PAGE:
The last time Van Morrison cut an album of original material, ˝Back on Top˝ (1999), he appeared to be letting the production overwhelm the songs.
Moving (once again) away from the soulful R&B inspired music that he’d rediscovered on 1997’s ˝The Healing Game˝, it appeared that Van was drifting back into soft (and soft-headed) overly-lush musical arrangements more appropriate for lite-jazz stations or retirement parties.
This new compilation shows Van back in stride - ˝Down the Road˝ is perhaps his best return to form since ˝Hymns to the Silence˝ (1991).
As on that great double album, Van taps into and invokes the musical hertiage that has powered his finest efforts over the past 30 years - the title track, a mid-tempo re-write of ˝Real Real Gone˝, ˝Hey Mr. DJ˝ which evokes the best of Sam Cooke, ˝PJ Proby˝, ˝The Beauty of the Days Gone By˝ and the final track ˝Fast Train˝ all reflect his continuing fascination with the soulful side of R&B and demonstrate his ability to construct tight compelling arrangements that add depth to traditional bluesy melodic structures.
His rendition of Carmichel’s ˝Georgia on My Mind˝ recalls his ˝Just a Close Walk with Thee˝ on ˝Silence˝ - Van wraps his growling voice around this standard and brings out all the yearning he can muster. It’s an amazing performance.
The high points on ˝Down the Road˝ probably aren’t as high as those on ˝The Healing Game˝: three tracks off that album - ˝Rough God Goes Riding˝, ˝Piper At the Gates of Dawn˝, and the title track stand as three of the finest songs he’s ever done. However, ˝Down the Road˝ avoids the lows of that album too - there’s no misfires here, nothing you want to skip over.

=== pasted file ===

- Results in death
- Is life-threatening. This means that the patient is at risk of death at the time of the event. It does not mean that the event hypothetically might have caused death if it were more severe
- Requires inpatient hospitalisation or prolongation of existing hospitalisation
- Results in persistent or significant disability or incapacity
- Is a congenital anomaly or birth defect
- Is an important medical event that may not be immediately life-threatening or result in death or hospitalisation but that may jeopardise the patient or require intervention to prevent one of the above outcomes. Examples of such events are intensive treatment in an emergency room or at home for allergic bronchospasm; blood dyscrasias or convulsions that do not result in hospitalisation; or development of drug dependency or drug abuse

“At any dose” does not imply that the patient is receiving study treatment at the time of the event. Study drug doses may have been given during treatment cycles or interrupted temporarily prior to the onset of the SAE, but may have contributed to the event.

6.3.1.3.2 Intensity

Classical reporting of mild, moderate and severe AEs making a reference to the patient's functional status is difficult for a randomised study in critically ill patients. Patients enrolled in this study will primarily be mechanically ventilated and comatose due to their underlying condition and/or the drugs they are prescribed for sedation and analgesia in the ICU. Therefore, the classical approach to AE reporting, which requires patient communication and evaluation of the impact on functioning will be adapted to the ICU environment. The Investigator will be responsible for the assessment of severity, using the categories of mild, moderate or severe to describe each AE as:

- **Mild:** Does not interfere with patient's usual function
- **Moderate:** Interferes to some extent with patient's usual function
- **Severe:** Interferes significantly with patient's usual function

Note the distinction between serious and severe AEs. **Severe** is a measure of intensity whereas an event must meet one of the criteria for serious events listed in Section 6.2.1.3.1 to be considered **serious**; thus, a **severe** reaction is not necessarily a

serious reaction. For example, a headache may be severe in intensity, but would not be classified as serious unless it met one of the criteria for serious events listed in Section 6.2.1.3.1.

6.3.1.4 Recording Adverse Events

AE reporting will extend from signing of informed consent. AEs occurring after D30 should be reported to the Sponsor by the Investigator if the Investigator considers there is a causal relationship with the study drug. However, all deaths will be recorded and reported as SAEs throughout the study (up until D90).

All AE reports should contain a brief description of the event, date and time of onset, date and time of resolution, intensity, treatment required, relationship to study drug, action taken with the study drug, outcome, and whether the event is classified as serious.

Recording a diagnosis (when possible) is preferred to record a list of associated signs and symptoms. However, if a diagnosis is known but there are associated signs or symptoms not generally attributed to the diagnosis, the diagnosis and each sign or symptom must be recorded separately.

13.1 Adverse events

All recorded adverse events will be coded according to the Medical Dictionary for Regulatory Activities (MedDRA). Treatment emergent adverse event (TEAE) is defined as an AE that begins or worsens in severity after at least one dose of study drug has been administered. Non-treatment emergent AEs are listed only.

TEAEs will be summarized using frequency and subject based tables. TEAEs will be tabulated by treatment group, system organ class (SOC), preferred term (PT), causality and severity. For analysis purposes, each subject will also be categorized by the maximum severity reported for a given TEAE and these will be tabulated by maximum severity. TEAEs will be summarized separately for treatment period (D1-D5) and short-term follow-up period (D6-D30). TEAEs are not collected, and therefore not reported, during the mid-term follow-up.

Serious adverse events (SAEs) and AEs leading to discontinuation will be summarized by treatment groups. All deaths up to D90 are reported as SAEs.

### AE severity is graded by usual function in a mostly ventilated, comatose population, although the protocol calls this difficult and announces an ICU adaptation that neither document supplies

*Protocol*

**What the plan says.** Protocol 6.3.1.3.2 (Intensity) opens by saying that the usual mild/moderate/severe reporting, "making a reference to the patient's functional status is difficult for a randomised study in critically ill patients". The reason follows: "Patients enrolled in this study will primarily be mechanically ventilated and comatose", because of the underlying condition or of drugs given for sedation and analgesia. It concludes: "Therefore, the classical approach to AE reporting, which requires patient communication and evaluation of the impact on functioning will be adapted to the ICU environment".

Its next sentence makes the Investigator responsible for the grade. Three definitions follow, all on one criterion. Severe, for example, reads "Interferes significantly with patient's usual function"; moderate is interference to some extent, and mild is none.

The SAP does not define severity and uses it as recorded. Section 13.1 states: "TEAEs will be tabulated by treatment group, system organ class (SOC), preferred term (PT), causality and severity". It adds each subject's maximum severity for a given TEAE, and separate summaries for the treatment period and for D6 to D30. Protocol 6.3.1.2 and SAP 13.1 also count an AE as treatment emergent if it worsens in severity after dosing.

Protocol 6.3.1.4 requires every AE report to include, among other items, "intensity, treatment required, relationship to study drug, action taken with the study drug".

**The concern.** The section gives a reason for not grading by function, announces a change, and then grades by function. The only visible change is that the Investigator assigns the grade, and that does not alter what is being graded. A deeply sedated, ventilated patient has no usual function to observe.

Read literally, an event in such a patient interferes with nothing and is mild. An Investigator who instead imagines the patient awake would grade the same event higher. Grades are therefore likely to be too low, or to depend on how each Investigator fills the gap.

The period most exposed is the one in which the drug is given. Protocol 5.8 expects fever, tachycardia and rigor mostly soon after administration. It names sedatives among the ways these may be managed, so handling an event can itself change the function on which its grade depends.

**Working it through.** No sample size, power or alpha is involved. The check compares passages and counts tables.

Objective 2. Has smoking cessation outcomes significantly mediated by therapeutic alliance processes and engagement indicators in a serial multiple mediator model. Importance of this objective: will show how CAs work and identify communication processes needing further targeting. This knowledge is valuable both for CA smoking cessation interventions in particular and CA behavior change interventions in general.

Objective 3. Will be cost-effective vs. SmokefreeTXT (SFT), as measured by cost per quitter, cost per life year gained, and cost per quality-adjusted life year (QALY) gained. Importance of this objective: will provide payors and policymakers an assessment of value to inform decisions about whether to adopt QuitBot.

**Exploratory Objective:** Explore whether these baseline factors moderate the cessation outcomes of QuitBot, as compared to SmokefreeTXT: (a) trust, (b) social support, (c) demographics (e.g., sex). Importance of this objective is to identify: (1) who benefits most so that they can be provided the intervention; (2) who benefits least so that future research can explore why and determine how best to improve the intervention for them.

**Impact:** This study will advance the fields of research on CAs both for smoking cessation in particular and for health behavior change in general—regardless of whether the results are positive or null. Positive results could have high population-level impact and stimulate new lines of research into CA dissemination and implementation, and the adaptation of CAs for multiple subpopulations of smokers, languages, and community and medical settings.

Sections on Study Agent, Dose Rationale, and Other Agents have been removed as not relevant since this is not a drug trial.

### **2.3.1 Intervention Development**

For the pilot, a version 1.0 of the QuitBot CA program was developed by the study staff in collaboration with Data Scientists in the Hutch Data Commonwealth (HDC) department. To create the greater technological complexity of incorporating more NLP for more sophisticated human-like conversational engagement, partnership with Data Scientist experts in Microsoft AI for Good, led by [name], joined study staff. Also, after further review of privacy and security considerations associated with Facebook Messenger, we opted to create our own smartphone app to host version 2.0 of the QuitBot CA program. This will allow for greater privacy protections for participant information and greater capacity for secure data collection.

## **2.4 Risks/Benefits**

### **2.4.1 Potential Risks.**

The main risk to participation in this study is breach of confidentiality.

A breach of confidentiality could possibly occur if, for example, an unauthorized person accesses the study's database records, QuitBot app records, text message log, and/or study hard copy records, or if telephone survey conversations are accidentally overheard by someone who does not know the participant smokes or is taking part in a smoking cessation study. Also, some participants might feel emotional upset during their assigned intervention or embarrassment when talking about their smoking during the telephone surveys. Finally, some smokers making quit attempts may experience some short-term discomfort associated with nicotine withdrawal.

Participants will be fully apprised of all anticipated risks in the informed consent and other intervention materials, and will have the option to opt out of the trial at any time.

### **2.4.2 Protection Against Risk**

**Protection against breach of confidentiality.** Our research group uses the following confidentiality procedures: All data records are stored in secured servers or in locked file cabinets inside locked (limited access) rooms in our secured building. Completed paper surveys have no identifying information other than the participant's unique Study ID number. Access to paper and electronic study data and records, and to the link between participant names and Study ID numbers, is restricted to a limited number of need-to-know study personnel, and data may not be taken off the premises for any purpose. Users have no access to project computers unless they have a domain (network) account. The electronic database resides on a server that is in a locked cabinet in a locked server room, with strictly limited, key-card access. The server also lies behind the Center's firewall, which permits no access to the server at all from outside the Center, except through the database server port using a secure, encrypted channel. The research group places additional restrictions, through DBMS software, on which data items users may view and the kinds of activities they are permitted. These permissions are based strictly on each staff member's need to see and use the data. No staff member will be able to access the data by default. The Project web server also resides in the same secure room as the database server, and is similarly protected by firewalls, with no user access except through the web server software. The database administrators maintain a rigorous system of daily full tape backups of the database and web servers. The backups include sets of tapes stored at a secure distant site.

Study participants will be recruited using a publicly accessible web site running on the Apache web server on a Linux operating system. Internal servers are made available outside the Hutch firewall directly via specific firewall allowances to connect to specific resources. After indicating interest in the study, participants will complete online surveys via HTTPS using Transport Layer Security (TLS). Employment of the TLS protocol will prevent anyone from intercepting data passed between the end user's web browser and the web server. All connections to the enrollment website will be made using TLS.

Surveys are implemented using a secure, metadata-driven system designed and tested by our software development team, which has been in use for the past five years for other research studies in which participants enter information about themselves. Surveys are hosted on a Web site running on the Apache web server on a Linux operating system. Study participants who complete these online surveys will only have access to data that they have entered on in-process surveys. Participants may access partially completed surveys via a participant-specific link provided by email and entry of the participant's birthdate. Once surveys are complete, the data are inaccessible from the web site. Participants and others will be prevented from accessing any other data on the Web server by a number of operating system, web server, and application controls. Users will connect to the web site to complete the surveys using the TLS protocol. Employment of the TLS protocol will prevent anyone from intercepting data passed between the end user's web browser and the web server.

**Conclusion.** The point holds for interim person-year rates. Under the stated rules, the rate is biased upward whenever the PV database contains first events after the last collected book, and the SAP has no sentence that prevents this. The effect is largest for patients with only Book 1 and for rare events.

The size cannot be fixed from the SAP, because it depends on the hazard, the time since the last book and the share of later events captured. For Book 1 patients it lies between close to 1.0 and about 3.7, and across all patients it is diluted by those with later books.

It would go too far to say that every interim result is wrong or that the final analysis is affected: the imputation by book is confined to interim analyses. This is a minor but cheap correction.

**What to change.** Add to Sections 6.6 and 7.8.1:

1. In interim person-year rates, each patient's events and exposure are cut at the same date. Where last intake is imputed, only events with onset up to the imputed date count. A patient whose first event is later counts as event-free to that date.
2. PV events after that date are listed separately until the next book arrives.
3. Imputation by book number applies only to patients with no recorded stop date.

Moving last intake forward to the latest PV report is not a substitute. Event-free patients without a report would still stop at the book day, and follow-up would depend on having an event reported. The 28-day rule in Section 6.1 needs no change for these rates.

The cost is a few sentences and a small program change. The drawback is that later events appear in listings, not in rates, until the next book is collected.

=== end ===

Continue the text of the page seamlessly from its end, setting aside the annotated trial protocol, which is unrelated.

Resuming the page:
At first, Van appears to be simply retreading many of the old sounds and riffs he’s done before - ˝Choppin’ Wood˝ and ˝All Work and No Play˝ sound like bar-band standards - but the album has a cumulative power that resolves even the more derivative tracks into a cohesive whole.
The beauty of some of the final tracks - ˝Only a Dream˝, ˝Man Has to Struggle˝, and ˝Fast Train˝ especially - demonstrate Van’s unwillingness to allow his style to become formulaic.
All in all, a lively and lovely album - a revealing meditation on the unrecoverable past and the uncertainities of the future but without the moodiness that has characterized his earlier statements on this theme. Definitely recommended - especially for those long cross-country road trips you’ll be taking this summer.